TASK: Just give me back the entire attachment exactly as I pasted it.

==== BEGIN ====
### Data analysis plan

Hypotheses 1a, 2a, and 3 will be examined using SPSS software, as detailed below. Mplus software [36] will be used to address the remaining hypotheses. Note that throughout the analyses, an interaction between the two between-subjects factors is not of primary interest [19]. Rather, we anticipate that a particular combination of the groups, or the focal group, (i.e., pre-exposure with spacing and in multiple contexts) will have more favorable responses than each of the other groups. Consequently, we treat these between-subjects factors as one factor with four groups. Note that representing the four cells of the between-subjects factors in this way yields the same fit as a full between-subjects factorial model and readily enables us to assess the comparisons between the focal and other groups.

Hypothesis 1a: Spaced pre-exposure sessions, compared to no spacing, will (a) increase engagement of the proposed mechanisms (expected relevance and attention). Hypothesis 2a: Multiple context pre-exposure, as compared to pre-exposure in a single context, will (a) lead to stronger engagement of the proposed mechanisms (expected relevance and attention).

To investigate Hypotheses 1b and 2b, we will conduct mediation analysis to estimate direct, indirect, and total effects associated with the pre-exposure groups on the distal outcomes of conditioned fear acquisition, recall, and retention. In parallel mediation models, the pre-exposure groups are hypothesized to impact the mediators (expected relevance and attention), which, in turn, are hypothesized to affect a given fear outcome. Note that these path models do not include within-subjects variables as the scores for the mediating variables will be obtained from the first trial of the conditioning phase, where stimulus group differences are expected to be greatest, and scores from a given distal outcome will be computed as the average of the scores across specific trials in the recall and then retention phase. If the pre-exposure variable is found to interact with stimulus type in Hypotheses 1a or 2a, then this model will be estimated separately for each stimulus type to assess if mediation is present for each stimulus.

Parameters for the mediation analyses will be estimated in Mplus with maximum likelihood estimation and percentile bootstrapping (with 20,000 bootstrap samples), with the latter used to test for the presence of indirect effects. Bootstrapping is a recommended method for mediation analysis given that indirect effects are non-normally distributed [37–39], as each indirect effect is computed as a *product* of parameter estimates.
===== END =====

### Data analysis plan

Hypotheses 1a, 2a, and 3 will be examined using SPSS software, as detailed below. Mplus software [36] will be used to address the remaining hypotheses. Note that throughout the analyses, an interaction between the two between-subjects factors is not of primary interest [19]. Rather, we anticipate that a particular combination of the groups, or the focal group, (i.e., pre-exposure with spacing and in multiple contexts) will have more favorable responses than each of the other groups. Consequently, we treat these between-subjects factors as one factor with four groups. Note that representing the four cells of the between-subjects factors in this way yields the same fit as a full between-subjects factorial model and readily enables us to assess the comparisons between the focal and other groups.

Hypothesis 1a: Spaced pre-exposure sessions, compared to no spacing, will (a) increase engagement of the proposed mechanisms (expected relevance and attention). Hypothesis 2a: Multiple context pre-exposure, as compared to pre-exposure in a single context, will (a) lead to stronger engagement of the proposed mechanisms (expected relevance and attention).

To investigate Hypotheses 1b and 2b, we will conduct mediation analysis to estimate direct, indirect, and total effects associated with the pre-exposure groups on the distal outcomes of conditioned fear acquisition, recall, and retention. In parallel mediation models, the pre-exposure groups are hypothesized to impact the mediators (expected relevance and attention), which, in turn, are hypothesized to affect a given fear outcome. Note that these path models do not include within-subjects variables as the scores for the mediating variables will be obtained from the first trial of the conditioning phase, where stimulus group differences are expected to be greatest, and scores from a given distal outcome will be computed as the average of the scores across specific trials in the recall and then retention phase. If the pre-exposure variable is found to interact with stimulus type in Hypotheses 1a or 2a, then this model will be estimated separately for each stimulus type to assess if mediation is present for each stimulus.

Parameters for the mediation analyses will be estimated in Mplus with maximum likelihood estimation and percentile bootstrapping (with 20,000 bootstrap samples), with the latter used to test for the presence of indirect effects. Bootstrapping is a recommended method for mediation analysis given that indirect effects are non-normally distributed [37–39], as each indirect effect is computed as a *product* of parameter estimates.